Summary of the Project

Within Ethiopia, over five million children - around 12% of Ethiopia’s total child population - are categorised as orphaned and vulnerable children (OVC) (Save the Children, 2010).  Poverty and deaths of parents due to disease, armed conflict, recurrent drought and its subsequent food shortage/famine are all responsible factors. Ethiopia holds one of the largest populations of orphan and vulnerable children in the world.

It is estimated that between 40-60% of orphans live in grandparent-headed households, who often have insufficient sources of income. These elders face many difficulties in meeting their own basic needs, let alone those of their families.

Many of Ethiopia’s four million people over the age of 60 have no access to a state pension and were unable to save for their old age. If they have no family to support them, or they are caring for an orphaned relative, their only other option is to live and beg on the streets. Furthermore, many elders are living with chronic health conditions – some serious others more mild, but all debilitating.

Thanks to the generous funding of The Suzy Fund, Ethiopiaid and DEWADA have been able to provide elderly people and their vulnerable dependents with a package of tailored welfare support.  We have been able to address these needs and ensure that the elders are well-cared for and that children are able to obtain an education and make a brighter future for themselves.

Project Activities  

  • In the last 6 months, 100 orphans and their elderly caregivers have been receiving a monthly payment of 100 Birr (around £3.50). The other 100 children have been supported with their allowance by a contribution from another donor.  This has helped children to eat at least two meals a day, however the drought that has ravaged much of the country has pushed the price of food up significantly which has reduced the amount of food the beneficiaries have been able to afford.
  • Purchased school uniform for all 200 children.
  • Provision of exercise books, textbooks, pens and pencils for all children – a second batch of materials for the orphans will be bought later in the year.
  • Medical treatment for minor skin complaints and eye infections has been provided and all have received a general check- up by a doctor. Further quarterly check-ups will be scheduled later in the year.
  • Funded school fees for twenty-five school children to attend schools that are nearer to their homes. These children are unable to walk long distances/nor afford to use a taxi due to disability or being very young. We have been able to ensure their safety and ability to continue education.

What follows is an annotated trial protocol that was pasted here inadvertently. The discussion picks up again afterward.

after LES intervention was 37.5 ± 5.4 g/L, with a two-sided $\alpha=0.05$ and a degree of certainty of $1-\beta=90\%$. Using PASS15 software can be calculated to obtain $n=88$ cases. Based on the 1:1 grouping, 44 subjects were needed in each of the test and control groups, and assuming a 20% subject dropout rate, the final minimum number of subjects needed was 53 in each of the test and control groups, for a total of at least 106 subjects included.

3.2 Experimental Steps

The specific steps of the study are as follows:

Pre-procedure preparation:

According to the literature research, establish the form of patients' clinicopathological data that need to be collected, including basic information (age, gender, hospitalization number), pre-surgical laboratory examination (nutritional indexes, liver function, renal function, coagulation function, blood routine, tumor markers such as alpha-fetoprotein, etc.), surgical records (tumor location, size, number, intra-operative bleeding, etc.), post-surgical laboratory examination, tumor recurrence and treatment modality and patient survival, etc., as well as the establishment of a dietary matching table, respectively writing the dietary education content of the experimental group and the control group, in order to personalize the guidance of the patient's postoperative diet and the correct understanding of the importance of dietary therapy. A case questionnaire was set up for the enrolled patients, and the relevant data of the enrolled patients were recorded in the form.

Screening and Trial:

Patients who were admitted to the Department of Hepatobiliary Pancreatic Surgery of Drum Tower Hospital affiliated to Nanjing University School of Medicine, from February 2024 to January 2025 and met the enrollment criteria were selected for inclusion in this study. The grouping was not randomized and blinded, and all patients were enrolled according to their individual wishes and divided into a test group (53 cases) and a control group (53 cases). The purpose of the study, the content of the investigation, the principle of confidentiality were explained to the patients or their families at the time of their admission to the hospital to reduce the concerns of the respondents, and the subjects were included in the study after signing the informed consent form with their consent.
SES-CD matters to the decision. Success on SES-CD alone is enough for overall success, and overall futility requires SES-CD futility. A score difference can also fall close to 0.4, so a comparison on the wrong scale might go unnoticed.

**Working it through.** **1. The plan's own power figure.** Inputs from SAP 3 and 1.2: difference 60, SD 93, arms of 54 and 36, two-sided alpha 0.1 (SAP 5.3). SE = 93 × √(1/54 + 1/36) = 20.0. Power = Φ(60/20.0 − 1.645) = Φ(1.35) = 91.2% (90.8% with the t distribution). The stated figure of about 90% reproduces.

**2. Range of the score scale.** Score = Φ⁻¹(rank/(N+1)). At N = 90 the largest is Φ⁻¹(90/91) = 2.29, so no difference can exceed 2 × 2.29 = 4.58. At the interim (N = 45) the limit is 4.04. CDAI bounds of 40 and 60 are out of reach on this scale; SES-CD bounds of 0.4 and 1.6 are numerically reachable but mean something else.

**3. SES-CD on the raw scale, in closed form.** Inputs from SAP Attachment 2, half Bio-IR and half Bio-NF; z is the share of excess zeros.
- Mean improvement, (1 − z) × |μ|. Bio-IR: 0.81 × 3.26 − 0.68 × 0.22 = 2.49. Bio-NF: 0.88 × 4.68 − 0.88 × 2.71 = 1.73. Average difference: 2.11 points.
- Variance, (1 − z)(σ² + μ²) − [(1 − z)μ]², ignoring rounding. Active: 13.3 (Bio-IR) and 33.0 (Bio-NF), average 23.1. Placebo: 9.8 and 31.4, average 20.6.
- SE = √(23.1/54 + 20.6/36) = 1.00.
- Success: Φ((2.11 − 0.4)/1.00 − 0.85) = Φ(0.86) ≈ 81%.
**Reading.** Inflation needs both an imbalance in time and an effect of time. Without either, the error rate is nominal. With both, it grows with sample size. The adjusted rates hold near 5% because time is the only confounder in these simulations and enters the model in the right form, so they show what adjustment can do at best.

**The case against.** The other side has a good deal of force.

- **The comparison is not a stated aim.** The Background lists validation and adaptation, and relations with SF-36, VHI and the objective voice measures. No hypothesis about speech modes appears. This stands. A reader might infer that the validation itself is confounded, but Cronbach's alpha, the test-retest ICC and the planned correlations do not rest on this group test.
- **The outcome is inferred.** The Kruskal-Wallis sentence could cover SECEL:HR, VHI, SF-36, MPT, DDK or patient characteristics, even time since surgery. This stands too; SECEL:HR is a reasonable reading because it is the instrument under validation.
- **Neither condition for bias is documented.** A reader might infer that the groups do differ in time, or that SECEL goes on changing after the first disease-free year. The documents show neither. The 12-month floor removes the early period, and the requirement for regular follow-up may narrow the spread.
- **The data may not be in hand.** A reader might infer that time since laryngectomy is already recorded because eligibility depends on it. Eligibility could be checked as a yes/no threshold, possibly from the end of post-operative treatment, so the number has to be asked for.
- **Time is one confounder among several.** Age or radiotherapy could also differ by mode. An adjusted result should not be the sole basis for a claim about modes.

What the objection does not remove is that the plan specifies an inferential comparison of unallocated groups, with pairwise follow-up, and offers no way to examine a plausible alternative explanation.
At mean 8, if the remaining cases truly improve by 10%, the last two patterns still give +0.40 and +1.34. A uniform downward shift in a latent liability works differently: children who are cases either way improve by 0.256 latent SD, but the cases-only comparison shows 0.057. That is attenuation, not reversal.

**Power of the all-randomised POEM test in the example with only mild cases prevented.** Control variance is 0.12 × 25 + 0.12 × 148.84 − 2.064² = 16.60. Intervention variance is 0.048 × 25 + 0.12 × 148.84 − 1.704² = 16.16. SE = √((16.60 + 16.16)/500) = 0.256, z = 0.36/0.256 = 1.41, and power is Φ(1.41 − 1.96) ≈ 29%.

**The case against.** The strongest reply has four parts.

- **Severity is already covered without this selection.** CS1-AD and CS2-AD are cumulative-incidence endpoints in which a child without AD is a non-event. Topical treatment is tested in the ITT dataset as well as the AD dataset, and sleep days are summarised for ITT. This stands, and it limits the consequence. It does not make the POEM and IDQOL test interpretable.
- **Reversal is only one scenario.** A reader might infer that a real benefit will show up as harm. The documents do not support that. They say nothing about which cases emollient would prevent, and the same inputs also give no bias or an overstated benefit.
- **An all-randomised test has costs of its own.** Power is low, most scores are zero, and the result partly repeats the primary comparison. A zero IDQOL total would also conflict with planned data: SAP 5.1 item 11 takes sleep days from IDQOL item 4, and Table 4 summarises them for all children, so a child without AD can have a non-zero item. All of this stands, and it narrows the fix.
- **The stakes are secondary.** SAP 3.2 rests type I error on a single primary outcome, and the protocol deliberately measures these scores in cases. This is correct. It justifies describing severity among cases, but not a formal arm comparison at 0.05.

• Fortnightly visits from social workers to give counselling and support for all families.
  • Plans to provide a Christmas gift for each child, so that they can celebrate along with their peers.

Project Impact

  • Financial support to purchase basic necessities
  • Improved nutrition and health of malnourished orphaned and vulnerable children.
  • Children are properly equipped for school and able to participate fully.
  • Medical conditions are addressed promptly, with access to medication - preventing further complications.
  • Better emotional wellbeing for elders and orphans with the support of social workers and counsellors.
  • A happier environment in which to live and the skills, resources and confidence to create a more prosperous future for themselves.

Key challenge

The drought has caused the cost of food to rise to almost unaffordable levels.  Ethiopiaid is working with DEWADA to bulk-buy grains and cooking oil so that everyone can continue to eat at least 2 meals a day.

Plans for the rest of 2017

To continue the above activities and support DEWADA in appointing an in-country fundraiser to improve the sustainability of this project and the other areas of DEWADA’s work. 

How you have helped families like

Mother Woltemariam and her grandchildren Dagmawit and Dagim

Mother Woltemariam is a widow and beneficiary of DEWADA. She is 74 years old and has a daughter and two grandchildren: Dagmawit Amedin aged 10, and Dagim Amedin who is 11 years old.

Five years ago, Mother Waltmariam’s daughter was in a serious car accident, which left her with brain damage.  She  no longer recognises her mother nor her children. Her husband who saw the desperate condition of his wife left his family behind and ran away - nobody knows his whereabouts.   Mother Woltemariam has taken on the care of her grandchildren and was struggling to support them with her small monthly pension provided by DEWADA.

With the support of The Suzy Fund, the children have been given new school uniforms to replace their old, worn clothing and school bags to carry their books and lunch in.  They have been visited by a social worker to check how they are coping with their mother’s illness and give them an opportunity to talk about it.  Already their school attendance has improved, and we are hopeful that - with continued support- Dagmawit and Dagim will excel in their studies. 

Thank you to The Suzy Fund